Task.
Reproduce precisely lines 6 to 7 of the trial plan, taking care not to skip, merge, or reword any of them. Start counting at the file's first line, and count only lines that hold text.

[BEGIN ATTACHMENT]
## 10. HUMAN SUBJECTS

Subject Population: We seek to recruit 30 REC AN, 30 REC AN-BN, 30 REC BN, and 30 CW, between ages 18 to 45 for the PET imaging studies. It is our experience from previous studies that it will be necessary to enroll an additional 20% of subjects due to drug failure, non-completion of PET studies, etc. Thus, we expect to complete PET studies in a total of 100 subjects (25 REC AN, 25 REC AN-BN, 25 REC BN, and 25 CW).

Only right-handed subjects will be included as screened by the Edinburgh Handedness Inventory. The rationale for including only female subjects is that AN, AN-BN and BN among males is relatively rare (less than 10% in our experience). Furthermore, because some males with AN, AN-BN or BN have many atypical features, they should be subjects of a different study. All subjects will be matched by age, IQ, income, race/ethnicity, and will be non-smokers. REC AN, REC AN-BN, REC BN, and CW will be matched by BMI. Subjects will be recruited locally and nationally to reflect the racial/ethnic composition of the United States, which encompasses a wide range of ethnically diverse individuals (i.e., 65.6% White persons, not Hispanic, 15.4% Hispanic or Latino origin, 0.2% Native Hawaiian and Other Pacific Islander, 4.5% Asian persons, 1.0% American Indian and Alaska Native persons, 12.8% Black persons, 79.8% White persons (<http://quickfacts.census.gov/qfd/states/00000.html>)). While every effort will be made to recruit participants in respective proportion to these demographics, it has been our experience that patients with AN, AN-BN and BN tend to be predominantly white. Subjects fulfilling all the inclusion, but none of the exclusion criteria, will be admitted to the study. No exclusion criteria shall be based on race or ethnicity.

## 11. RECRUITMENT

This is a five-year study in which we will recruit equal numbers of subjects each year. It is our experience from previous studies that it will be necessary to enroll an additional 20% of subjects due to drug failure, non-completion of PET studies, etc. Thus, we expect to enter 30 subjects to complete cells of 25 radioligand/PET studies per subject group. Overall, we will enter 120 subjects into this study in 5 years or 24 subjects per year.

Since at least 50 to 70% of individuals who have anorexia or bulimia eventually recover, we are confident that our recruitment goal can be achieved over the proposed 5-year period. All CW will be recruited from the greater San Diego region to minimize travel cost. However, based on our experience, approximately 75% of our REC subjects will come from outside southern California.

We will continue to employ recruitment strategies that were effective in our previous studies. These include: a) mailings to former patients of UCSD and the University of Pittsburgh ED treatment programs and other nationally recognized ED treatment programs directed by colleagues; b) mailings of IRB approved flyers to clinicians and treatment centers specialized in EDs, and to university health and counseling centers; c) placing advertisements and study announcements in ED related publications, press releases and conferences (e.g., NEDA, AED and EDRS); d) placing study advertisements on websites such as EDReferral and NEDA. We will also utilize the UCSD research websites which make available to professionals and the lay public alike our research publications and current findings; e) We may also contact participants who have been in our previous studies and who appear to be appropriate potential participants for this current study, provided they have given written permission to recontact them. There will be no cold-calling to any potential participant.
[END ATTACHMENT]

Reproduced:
Since at least 50 to 70% of individuals who have anorexia or bulimia eventually recover, we are confident that our recruitment goal can be achieved over the proposed 5-year period. All CW will be recruited from the greater San Diego region to minimize travel cost. However, based on our experience, approximately 75% of our REC subjects will come from outside southern California.

We will continue to employ recruitment strategies that were effective in our previous studies. These include: a) mailings to former patients of UCSD and the University of Pittsburgh ED treatment programs and other nationally recognized ED treatment programs directed by colleagues; b) mailings of IRB approved flyers to clinicians and treatment centers specialized in EDs, and to university health and counseling centers; c) placing advertisements and study announcements in ED related publications, press releases and conferences (e.g., NEDA, AED and EDRS); d) placing study advertisements on websites such as EDReferral and NEDA. We will also utilize the UCSD research websites which make available to professionals and the lay public alike our research publications and current findings; e) We may also contact participants who have been in our previous studies and who appear to be appropriate potential participants for this current study, provided they have given written permission to recontact them. There will be no cold-calling to any potential participant.